Tuesday, September 2, 2014

Political science with scientific rigor? Hah!

Fred Schwarz writes in NRO's The Corner that The American Political Science Association (APSA) is pretending that what it is doing is "science applied to politics". This sort of thing always ruffles my feathers because it's clearly just going through the scientific motions without actually bothering to establish the required base of knowledge that any scientific examination would require.  Here's the comment I left there. 
Statistical rigor? These are pretensions. We are missing some of the very basic prerequisites to achieve any sort of scientific examination of the american political scene.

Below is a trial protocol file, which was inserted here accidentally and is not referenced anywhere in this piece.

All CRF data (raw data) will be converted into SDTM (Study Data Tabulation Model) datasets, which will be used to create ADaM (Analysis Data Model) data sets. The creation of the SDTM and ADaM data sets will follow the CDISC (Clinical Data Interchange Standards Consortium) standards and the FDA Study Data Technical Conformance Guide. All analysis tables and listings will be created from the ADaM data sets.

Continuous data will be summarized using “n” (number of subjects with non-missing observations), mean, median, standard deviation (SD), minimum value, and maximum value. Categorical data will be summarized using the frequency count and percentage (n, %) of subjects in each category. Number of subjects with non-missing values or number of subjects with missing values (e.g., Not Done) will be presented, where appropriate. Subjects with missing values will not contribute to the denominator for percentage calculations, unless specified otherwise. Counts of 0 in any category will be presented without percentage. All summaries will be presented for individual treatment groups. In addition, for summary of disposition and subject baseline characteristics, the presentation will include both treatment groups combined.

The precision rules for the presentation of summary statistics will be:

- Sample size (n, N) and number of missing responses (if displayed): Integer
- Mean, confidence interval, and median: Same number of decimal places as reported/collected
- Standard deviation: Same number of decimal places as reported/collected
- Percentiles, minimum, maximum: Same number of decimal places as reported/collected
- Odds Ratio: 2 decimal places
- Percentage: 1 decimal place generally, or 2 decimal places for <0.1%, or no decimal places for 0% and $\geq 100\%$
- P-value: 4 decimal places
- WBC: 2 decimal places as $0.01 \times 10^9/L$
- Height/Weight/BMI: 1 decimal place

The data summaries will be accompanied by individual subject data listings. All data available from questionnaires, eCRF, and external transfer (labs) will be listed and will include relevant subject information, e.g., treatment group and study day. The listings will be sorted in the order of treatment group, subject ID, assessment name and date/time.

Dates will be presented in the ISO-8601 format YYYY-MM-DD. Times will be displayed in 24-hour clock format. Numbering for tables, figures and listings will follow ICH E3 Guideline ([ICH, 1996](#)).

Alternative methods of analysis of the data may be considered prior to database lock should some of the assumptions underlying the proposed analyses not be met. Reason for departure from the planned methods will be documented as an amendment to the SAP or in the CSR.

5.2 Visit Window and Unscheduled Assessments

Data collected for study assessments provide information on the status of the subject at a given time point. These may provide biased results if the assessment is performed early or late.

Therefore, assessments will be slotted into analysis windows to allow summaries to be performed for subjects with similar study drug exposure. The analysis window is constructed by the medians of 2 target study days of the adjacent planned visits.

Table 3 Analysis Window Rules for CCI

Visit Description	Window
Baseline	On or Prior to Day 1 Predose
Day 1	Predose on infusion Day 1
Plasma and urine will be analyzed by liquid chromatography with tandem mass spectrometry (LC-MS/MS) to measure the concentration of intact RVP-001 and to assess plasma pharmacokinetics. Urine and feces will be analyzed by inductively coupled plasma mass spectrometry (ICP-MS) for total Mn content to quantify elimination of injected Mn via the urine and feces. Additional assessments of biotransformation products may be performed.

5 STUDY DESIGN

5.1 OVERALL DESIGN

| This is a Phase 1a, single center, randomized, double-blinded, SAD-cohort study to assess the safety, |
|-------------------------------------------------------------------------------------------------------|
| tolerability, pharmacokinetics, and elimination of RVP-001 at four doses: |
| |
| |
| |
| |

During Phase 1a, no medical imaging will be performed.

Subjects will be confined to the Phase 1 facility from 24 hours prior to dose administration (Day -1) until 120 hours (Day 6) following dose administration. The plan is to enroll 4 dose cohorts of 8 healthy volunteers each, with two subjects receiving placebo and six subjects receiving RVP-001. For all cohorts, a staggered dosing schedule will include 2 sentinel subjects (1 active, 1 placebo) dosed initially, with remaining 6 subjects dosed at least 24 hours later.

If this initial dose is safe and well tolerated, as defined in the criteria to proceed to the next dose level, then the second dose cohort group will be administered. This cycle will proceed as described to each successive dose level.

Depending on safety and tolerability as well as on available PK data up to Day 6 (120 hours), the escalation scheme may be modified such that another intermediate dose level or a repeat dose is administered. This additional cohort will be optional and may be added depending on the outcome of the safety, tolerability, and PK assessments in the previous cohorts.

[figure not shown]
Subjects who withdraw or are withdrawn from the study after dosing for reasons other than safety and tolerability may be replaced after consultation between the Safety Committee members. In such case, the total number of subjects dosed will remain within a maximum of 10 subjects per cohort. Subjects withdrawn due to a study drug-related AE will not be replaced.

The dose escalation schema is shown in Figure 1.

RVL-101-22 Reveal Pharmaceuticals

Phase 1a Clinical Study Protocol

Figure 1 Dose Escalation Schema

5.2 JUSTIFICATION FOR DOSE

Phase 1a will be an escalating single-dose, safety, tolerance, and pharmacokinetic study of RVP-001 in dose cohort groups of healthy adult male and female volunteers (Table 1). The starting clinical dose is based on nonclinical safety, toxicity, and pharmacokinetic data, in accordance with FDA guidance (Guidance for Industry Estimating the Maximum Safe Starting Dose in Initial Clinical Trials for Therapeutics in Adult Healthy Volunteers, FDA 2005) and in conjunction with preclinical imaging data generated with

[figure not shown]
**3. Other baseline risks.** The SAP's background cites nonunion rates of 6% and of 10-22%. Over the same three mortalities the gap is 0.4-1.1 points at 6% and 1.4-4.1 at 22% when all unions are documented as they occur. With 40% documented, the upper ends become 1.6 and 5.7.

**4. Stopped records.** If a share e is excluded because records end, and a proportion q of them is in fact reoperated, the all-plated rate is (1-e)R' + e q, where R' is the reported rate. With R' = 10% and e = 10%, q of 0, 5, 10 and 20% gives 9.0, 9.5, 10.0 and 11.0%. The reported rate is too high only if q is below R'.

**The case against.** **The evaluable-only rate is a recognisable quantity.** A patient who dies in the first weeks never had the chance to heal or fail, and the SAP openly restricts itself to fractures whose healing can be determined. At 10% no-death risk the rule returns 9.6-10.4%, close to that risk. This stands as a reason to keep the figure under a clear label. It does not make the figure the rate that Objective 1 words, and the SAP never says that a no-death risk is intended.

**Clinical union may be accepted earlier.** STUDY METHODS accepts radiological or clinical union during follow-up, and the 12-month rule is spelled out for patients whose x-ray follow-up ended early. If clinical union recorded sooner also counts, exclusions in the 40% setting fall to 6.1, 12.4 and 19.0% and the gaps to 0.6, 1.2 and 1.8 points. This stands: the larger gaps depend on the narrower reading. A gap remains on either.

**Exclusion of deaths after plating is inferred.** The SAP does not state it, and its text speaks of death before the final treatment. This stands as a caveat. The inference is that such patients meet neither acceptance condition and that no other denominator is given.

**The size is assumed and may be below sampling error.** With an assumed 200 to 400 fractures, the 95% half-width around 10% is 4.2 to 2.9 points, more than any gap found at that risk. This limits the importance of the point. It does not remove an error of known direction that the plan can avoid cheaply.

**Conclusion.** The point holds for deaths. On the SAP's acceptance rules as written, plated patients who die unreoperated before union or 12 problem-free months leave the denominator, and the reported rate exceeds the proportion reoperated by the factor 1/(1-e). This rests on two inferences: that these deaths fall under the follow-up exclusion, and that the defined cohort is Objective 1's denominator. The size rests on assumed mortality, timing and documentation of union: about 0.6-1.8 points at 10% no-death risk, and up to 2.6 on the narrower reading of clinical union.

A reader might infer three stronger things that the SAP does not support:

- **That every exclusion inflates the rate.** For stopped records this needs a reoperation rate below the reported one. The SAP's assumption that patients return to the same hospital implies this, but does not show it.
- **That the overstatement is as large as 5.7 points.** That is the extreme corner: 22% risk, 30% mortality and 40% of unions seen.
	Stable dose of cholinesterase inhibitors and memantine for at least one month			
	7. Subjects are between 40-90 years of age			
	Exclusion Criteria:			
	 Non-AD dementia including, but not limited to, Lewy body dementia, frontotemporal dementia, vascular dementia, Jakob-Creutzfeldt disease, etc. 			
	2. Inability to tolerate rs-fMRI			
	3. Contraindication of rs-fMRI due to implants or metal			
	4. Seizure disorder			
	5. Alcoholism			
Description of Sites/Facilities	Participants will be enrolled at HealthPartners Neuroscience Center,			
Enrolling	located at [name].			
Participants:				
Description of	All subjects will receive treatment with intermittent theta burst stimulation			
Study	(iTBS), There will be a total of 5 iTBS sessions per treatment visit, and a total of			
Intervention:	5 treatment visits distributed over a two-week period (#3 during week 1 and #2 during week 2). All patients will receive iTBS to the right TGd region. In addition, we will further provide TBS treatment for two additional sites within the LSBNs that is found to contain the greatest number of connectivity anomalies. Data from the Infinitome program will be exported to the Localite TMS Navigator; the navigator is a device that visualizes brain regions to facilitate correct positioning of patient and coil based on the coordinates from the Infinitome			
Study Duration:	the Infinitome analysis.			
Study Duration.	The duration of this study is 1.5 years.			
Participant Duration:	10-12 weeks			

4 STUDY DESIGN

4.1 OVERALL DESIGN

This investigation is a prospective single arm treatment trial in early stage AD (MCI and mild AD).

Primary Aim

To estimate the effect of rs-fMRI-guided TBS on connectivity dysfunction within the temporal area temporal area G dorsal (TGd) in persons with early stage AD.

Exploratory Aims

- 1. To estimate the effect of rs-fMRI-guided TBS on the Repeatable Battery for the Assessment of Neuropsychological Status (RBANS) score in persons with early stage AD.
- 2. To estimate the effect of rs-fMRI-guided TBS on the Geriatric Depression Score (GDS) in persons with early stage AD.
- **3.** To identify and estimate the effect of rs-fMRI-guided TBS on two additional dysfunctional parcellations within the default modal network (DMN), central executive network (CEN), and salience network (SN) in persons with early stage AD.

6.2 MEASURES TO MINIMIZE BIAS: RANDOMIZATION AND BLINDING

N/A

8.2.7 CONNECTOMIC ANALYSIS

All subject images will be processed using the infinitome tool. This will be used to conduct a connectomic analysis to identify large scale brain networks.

Try to find:
1. A comprehensive list of all governments in the US (according to the contradictory definitions of our collective 51 sovereign entities that can, and do, define them).
2. The jurisdictional bounds of all governments
3. A list of what each government does
4. A comprehensive list of the officeholders for all governments
You cannot write, scientifically, about who is doing government, much less politics, what they are doing, and where they are doing it with any sort of numerical precision without these prerequisites, and a number of other basics besides. For instance any comprehensive scientific fiscal analysis would require a meta chart of accounts so you could do apples to apples fiscal comparisons across governments. We can't do that either. 
There are practical consequences for this lack of scientific rigor prerequisites. People get arrested for accidentally driving into a gun hostile jurisdiction. There's no app for that but with items 1, 2, and some simple survey work, one could be made. A police militarization app could be similarly constructed. The list of practical improvements possible is rather long.